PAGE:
The movie has wonderful absurdities, such as Dennis' unrequited love for the obnoxious and unattractive Griselda, compared to the amorous advances of the lovely princess (Deborah Fallender), the king's first long-winded herald (John Bird), and a cult of masochistic religious fanatics. Anachronisms like `rush hour' in the city, `rats on a stick' and Dennis' constant efficiency-expert suggestions ring out delightfully among the muck and mire of ye olden times.

    This film deserves neither to be forgotten nor to be trashed. It still provides laughs, chills and a somewhat thoughtful look (as in the true Python films) at history. Even the climactic scenes with the Jabberwock look pretty darn good for a fairly low-budget 1975 film! Check it out and enjoy.just beware the jubjub bird and shun the frumious bandersnatch!
  • jzappa30 April 2007
    Jabberwocky has more gore and mayhem than a mace fight, and that is its theme, purely and simply. It's an ode to carnivorous, vicious, rampaging monsters, exploding people, dismemberment, impalement, et cetera. The climax is met after what seems like endless rising action, loaded to the brim with blood and guts. That is its charm.

    The cinematography is grainy and bad, almost on purpose, but it's definitely not charming. What Terry Gilliam gives this film that works so well is a great intensity in its pace. It begins fairly slowly, but it sneaks up on you and accosts you.

    Its sense of humor is one of the most morbid I've ever experienced, and it's very funny, I must say. All of the things I said this film is an ode to are at some point played for laughs at least a handful of times in Jabberwocky.

    I suppose the verdict on Jabberwocky is that it's not a great film and it's not one that I care to see again, b ut during the time I was watching it, I was laughing and I was successfully bashed by its intense outpour of action, violence, and excitement, all in wonderfully bad taste.
  • A Python spin-off, owing much to the earlier 'Monty Python and The Holy Grail', Jabberwocky is a fine film in its own right, featuring a tremendous cast of British stalwarts, a regrettably high percentage of whom have since died. Harry H Corbett, John Le Mesurier, Max Wall, Bernard Bresslaw and Brian Glover all feature and none is still with us.

    Disinherited by his father and therefore unable to win the hand of the appalling Griselda Fishfinger, who snacks on raw potatoes, gormless but optimistic Dennis Cooper (Michael Palin) sets off for the city to make his fortune. The city is somewhat under siege by the vicious Jabberwock(y), a beast influenced by Lewis Carrol's doggerel poem of the same name. Dennis, in the time-honoured tradition, is ultimately required to rid the city of the threat and accordingly claim half of King Bruno the Questionable's creaking kingdom and the hand in marriage of his beautiful daughter, notwithstanding the dubious but apparently lingering attractions of 'Greasy' Griselda.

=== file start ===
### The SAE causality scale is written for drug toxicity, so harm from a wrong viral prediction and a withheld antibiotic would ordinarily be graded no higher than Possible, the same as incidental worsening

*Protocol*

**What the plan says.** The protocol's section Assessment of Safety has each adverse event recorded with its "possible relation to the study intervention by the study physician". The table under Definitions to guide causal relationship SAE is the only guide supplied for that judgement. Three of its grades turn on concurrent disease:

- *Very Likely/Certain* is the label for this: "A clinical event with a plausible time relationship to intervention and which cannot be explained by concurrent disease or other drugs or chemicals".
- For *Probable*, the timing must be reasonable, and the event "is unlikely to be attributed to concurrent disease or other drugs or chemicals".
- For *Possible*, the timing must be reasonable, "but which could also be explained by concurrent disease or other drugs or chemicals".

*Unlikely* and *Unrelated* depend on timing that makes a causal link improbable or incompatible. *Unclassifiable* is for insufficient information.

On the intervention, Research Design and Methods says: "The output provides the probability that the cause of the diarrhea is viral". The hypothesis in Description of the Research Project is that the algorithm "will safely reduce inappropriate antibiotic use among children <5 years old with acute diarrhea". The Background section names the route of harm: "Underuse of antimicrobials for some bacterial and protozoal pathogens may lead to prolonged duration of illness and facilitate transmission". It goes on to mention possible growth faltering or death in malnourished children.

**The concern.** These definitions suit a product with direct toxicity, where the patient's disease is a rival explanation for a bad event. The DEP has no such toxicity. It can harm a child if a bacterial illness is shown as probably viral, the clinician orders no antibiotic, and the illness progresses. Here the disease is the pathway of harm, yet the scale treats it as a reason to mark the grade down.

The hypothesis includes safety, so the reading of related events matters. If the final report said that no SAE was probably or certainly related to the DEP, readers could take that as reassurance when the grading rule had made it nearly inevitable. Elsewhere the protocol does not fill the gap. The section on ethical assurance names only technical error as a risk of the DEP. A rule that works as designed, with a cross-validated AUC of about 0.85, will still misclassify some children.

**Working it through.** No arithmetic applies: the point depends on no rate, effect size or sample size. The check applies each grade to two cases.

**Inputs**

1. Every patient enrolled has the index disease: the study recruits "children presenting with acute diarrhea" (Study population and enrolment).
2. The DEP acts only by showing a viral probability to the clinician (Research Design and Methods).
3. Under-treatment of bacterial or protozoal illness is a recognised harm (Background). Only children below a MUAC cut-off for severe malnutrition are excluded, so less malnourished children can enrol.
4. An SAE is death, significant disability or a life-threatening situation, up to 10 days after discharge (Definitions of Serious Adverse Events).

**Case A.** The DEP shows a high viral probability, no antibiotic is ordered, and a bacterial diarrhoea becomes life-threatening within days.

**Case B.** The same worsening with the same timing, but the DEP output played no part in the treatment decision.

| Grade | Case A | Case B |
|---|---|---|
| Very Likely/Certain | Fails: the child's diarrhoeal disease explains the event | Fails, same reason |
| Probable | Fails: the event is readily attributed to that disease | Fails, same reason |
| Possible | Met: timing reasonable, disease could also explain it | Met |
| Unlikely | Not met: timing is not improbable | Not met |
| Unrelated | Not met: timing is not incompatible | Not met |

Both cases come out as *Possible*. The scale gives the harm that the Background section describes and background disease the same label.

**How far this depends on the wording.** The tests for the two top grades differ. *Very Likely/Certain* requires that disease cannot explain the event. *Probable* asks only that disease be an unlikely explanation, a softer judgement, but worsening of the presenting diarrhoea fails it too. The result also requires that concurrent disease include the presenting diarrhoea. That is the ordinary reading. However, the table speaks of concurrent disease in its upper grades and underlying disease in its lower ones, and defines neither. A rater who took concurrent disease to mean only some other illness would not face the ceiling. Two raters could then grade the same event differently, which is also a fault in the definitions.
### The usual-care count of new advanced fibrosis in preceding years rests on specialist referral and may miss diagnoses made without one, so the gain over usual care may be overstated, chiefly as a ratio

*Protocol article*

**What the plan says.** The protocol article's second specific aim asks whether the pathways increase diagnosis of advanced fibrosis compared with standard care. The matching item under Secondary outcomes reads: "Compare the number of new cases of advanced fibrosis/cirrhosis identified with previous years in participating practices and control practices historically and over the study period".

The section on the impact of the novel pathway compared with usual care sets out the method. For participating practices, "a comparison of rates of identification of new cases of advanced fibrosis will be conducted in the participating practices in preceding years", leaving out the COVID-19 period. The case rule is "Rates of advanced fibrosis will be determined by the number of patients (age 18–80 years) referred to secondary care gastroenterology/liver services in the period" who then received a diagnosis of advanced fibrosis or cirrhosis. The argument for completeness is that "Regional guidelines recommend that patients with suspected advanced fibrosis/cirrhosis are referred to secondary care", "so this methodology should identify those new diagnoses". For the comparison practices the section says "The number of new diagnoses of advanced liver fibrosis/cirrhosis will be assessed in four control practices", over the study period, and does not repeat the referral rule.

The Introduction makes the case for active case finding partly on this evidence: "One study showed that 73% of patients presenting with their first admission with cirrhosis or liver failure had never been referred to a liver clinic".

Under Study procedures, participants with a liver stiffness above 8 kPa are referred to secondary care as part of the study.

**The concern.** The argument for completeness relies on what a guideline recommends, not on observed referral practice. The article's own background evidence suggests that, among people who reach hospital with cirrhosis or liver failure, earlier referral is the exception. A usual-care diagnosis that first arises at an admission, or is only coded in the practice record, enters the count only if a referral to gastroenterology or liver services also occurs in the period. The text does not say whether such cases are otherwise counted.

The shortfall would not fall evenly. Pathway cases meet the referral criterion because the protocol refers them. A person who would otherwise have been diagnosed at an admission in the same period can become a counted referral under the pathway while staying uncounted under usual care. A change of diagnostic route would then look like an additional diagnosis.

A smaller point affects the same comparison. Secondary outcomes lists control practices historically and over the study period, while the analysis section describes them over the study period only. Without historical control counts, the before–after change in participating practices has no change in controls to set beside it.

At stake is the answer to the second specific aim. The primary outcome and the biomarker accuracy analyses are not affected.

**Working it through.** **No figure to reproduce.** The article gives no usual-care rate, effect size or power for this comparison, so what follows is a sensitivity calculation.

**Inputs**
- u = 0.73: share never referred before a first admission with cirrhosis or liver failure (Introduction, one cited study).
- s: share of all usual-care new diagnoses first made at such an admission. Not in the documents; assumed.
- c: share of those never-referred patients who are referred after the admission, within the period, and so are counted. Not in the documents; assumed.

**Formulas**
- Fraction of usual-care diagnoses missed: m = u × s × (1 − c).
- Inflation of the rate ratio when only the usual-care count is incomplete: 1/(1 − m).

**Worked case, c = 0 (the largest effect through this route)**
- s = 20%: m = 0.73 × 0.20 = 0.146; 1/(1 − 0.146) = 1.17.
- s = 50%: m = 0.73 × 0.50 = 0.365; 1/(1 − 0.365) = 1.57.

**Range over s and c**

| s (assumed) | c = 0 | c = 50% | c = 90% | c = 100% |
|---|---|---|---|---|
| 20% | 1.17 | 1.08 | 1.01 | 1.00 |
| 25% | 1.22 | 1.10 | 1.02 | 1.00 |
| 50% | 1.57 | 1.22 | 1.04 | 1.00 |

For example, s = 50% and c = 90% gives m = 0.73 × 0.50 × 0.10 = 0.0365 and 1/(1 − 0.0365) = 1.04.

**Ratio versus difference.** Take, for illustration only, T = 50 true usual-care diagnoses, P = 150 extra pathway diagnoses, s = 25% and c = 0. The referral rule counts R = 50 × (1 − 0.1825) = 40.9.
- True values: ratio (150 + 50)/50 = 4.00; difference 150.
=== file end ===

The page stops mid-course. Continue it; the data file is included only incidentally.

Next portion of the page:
The riotous succession of eccentric characters encountered along the way is what it's all about, of course, with a memorable string of ridiculous situations and occurrences and liberal spattering of mud and gore to be undergone. This film rewards repeated viewing, when previously unappreciated subtleties emerge. The Fishfinger family's changing attitude to Dennis, according to his perceived fortunes, Dennis narrowly escaping death or serious injury on a regular basis, Gordon Kaye appearing briefly, dressed inexplicably as a nun, the kingdom by degrees collapsing, there's a beggar who attracts charity by means of auto-amputation, street-racing merchants, the King displaying only intermittent episodes of lucidity, characters who step out of line are suddenly and brutally eliminated - it's all great fun.

    Jabberwocky is less well known than the pure Python films, but none the worse for that.
  • I was flicking through the stations looking for my favourite type of film - low budget comedies and b movies. Lucky me to find Jabberwocky!

    I missed the beginning but soon realised I had strayed upon a gem of a film. Michael Palin in a ridiculous outfit in a filthy wretched medieval city! The scenery is perfect and on one level is quite realistic. Starving people, outside 'toilets' and general squalor - but this is a comedy and the characters are hilarious!!!

    I noticed Warren Mitchel (Alf Garnet) and Bernard Bresslaw (from the Carry On's) in there too making for a very funny film

    There are many memorable scenes and the humour is in a monty python style with plenty of slapstick and toilet humour

    The low budget wasn't really noticable, and I thought overall had a more produced feel than the holy grail which really was low budget film!

    I would definately recommend this film to anyone who likes crazy off beat comedies

    Its not exactly a kids film because its gory in places and the princess at one point seems to lose her clothes, but older kids will probably love it... a bit like how the Goonies was almost too scary to be a kids film

    I give it 5 turnips out of 5